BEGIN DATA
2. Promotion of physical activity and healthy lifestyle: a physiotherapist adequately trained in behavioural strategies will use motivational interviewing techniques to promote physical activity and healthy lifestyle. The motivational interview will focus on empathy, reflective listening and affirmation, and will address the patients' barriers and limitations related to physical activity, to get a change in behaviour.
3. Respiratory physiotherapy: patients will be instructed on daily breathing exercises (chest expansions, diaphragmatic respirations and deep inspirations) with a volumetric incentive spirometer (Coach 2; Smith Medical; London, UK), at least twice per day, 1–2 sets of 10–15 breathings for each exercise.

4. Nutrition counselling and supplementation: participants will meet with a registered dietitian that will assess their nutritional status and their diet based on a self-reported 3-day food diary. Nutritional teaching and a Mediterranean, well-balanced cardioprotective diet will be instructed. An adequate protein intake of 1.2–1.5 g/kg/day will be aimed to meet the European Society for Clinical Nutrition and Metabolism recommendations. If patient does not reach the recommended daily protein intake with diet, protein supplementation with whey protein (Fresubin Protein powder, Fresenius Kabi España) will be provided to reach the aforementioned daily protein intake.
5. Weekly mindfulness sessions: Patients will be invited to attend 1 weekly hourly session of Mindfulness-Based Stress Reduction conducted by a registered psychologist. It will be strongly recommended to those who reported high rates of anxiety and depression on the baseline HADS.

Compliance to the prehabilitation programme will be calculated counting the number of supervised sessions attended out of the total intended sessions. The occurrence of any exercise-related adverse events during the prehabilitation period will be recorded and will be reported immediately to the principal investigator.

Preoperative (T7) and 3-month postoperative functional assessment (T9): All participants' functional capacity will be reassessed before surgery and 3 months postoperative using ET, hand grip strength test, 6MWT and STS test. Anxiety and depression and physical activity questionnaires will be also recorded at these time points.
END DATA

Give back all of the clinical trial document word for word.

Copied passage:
2. Promotion of physical activity and healthy lifestyle: a physiotherapist adequately trained in behavioural strategies will use motivational interviewing techniques to promote physical activity and healthy lifestyle. The motivational interview will focus on empathy, reflective listening and affirmation, and will address the patients' barriers and limitations related to physical activity, to get a change in behaviour.
3. Respiratory physiotherapy: patients will be instructed on daily breathing exercises (chest expansions, diaphragmatic respirations and deep inspirations) with a volumetric incentive spirometer (Coach 2; Smith Medical; London, UK), at least twice per day, 1–2 sets of 10–15 breathings for each exercise.

4. Nutrition counselling and supplementation: participants will meet with a registered dietitian that will assess their nutritional status and their diet based on a self-reported 3-day food diary. Nutritional teaching and a Mediterranean, well-balanced cardioprotective diet will be instructed. An adequate protein intake of 1.2–1.5 g/kg/day will be aimed to meet the European Society for Clinical Nutrition and Metabolism recommendations. If patient does not reach the recommended daily protein intake with diet, protein supplementation with whey protein (Fresubin Protein powder, Fresenius Kabi España) will be provided to reach the aforementioned daily protein intake.
5. Weekly mindfulness sessions: Patients will be invited to attend 1 weekly hourly session of Mindfulness-Based Stress Reduction conducted by a registered psychologist. It will be strongly recommended to those who reported high rates of anxiety and depression on the baseline HADS.

Compliance to the prehabilitation programme will be calculated counting the number of supervised sessions attended out of the total intended sessions. The occurrence of any exercise-related adverse events during the prehabilitation period will be recorded and will be reported immediately to the principal investigator.

Preoperative (T7) and 3-month postoperative functional assessment (T9): All participants' functional capacity will be reassessed before surgery and 3 months postoperative using ET, hand grip strength test, 6MWT and STS test. Anxiety and depression and physical activity questionnaires will be also recorded at these time points.